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Borders and BookBrewer to Launch eBook Publisher

Posted on : 18-10-2010 | By : Dean | In : ebooks, Literature, Publishing, Technology

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Last week, Amazon announced its Singles program, a service that will digitally publish works ranging from 10,000-30,000 words, catering to independent authors. Today, Borders announced it is teaming with BookBrewer to launch Borders – Get Published, a service that will publish works of indeterminate length. This service will be available to any author or blogger, as it features a method to publish content via feed, directly from a writer’s blog.

Borders promises to make the works available across several devices and readers, including “iPhone, iPad, Android-powered tablets, eReader, Aluratek Libre Pro, and Velocity, Micro Cruz Reader.”

The pricing for the service has also been announced:

BORDERS – GET PUBLISHED(TM) Powered by BookBrewer gives authors a choice of two publishing packages: the $89.99 basic package and the $199.99 advanced publishing package. Under the basic package, BookBrewer will assign the book an ISBN (a $125 value), and will make it available to all major eBook stores at a price set by the writer. Royalties will be based on sales and will vary with each retailer. Authors who choose the advanced package will receive a full version of their ePub file, which they will own and may share with friends, family or submit on their own to eBook stores.

You may have noted that the Kindle (and other devices) are conspicuously missing from the list preceding the press release. However the advanced package offers an ePub version of the text, meaning that work can be transfered between online retailers pretty much seamlessly.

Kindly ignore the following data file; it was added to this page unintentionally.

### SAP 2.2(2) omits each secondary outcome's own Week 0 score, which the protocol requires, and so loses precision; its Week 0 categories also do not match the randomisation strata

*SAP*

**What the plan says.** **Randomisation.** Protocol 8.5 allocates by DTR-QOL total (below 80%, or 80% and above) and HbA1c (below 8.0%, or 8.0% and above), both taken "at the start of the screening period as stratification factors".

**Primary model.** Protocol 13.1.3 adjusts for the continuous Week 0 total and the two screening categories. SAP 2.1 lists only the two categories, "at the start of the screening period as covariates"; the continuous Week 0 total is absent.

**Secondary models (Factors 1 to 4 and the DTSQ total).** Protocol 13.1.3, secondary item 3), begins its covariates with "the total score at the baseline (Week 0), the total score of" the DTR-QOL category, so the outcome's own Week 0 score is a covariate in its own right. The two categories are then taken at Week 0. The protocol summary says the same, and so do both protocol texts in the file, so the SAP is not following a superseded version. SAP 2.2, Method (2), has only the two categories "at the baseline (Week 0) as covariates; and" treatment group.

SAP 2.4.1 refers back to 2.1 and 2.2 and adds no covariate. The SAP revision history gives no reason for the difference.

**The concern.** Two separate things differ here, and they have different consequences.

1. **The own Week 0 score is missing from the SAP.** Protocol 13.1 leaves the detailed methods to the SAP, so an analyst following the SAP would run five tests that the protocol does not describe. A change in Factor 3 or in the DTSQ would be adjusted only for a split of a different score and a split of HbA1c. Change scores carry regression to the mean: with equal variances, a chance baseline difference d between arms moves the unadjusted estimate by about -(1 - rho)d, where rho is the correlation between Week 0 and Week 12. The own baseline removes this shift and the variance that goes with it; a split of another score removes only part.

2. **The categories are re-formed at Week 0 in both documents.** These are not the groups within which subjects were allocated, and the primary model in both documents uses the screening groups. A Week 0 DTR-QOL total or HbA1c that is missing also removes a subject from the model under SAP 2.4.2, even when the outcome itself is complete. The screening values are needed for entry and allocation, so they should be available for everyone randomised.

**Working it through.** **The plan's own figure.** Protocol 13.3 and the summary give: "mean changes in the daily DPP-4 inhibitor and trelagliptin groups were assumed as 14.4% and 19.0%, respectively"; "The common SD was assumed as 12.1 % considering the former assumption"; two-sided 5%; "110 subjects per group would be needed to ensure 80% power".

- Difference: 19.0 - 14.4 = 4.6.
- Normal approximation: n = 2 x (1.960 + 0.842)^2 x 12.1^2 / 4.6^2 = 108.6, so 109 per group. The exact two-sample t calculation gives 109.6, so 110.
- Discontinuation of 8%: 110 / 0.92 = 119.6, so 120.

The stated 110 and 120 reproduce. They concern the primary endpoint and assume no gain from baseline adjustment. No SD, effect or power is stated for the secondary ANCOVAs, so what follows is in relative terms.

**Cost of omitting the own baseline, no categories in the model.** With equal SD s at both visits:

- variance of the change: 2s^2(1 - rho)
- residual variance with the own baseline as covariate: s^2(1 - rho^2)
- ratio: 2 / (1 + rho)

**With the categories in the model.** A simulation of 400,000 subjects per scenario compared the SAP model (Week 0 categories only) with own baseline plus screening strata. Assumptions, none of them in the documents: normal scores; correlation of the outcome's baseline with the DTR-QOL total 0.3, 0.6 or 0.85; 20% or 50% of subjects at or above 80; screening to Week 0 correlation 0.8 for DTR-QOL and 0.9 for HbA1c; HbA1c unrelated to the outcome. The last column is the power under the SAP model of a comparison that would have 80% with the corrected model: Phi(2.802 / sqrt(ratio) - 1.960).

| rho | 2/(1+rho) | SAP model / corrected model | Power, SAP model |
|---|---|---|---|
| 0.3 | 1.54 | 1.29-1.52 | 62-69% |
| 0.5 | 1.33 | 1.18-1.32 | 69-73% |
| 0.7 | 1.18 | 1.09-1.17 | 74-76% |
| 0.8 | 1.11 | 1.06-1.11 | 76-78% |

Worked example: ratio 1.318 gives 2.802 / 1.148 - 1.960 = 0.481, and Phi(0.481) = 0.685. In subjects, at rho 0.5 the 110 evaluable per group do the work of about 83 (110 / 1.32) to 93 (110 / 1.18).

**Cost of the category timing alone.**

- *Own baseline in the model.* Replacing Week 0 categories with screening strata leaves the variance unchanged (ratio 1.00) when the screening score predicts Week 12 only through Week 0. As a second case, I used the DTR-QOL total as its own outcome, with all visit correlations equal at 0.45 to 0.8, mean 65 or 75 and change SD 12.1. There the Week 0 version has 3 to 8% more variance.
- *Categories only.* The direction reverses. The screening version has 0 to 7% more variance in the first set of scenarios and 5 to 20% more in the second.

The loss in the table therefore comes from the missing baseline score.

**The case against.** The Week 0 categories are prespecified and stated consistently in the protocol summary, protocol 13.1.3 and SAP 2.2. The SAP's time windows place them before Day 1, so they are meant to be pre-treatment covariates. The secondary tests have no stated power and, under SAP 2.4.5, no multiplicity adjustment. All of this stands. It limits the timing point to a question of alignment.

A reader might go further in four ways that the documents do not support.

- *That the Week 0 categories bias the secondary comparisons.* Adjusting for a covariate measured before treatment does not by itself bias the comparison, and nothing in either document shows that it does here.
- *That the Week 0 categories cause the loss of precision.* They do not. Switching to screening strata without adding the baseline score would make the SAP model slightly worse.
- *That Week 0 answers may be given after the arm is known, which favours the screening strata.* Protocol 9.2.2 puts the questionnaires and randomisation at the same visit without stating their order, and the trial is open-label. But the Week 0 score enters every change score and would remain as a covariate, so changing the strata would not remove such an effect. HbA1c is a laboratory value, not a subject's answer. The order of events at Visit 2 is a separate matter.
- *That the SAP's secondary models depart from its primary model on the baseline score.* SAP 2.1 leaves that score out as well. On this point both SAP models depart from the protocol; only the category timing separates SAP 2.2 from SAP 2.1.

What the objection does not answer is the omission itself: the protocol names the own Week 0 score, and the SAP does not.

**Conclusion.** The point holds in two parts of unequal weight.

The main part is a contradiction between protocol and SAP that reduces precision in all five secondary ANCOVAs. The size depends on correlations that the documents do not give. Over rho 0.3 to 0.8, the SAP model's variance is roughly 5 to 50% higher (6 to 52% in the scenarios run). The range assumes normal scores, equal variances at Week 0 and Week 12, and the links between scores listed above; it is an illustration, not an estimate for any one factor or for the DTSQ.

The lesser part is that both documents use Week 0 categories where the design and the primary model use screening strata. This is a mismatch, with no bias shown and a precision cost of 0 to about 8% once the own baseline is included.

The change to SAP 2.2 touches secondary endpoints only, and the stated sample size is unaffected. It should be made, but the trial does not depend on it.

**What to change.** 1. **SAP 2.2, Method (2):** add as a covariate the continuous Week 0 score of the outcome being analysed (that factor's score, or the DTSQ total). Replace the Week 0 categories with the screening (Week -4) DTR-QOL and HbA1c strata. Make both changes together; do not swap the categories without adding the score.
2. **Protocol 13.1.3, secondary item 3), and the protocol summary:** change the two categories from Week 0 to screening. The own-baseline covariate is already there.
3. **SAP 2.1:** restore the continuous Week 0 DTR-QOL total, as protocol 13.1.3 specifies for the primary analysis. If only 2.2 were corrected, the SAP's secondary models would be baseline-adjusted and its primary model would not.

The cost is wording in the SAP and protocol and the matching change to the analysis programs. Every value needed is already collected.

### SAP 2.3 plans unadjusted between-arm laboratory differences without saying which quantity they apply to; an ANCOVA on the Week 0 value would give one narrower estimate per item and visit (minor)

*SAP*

While writers can feasibly put together similar packages for themselves and make them available to any of the online retailers, the pricing and the feature that allows writers the ability to essentially blog their way to a book and edit afterward has a certain appeal. There are already several ongoing blog and wiki based projects like Neal Stephenson and Greg Bear’s Mongoliad.

Certainly, Get Published offers another option for writers without agents or publishers.

The question is whether this is a good thing or a bad one. One of the grand failures of Web 2.0 is that user-generated content produces much more questionable or just plain bad content than it does good. We have to endure hours of the “bad” to find those few second of the “good stuff.” And a novel is a different animal than a two minute song or a video. There’s a real time commitment involved in every single published work. Will these services produce income for the companies like Amazon, Borders, and Barnes & Noble, only to produce stagnant markets? They will certainly (at least initially) be filled with many of the novels that have been shopped at the big publishers and rejected several times.